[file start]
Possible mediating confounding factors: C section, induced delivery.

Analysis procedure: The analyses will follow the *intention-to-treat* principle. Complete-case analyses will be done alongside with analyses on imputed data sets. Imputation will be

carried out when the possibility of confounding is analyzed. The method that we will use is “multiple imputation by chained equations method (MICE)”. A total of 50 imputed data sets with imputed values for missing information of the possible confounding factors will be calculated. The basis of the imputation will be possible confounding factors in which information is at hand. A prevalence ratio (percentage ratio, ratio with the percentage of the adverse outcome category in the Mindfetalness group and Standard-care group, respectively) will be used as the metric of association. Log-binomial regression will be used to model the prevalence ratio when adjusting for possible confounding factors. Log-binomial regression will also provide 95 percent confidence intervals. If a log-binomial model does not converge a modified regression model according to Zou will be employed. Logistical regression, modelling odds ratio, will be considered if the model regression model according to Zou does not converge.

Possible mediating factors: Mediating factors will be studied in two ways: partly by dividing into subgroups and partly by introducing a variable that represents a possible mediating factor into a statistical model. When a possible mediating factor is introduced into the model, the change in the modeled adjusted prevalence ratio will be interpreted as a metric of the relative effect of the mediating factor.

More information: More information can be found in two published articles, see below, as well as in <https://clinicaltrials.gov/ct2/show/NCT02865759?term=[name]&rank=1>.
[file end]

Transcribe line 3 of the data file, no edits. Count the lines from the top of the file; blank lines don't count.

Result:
carried out when the possibility of confounding is analyzed. The method that we will use is “multiple imputation by chained equations method (MICE)”. A total of 50 imputed data sets with imputed values for missing information of the possible confounding factors will be calculated. The basis of the imputation will be possible confounding factors in which information is at hand. A prevalence ratio (percentage ratio, ratio with the percentage of the adverse outcome category in the Mindfetalness group and Standard-care group, respectively) will be used as the metric of association. Log-binomial regression will be used to model the prevalence ratio when adjusting for possible confounding factors. Log-binomial regression will also provide 95 percent confidence intervals. If a log-binomial model does not converge a modified regression model according to Zou will be employed. Logistical regression, modelling odds ratio, will be considered if the model regression model according to Zou does not converge.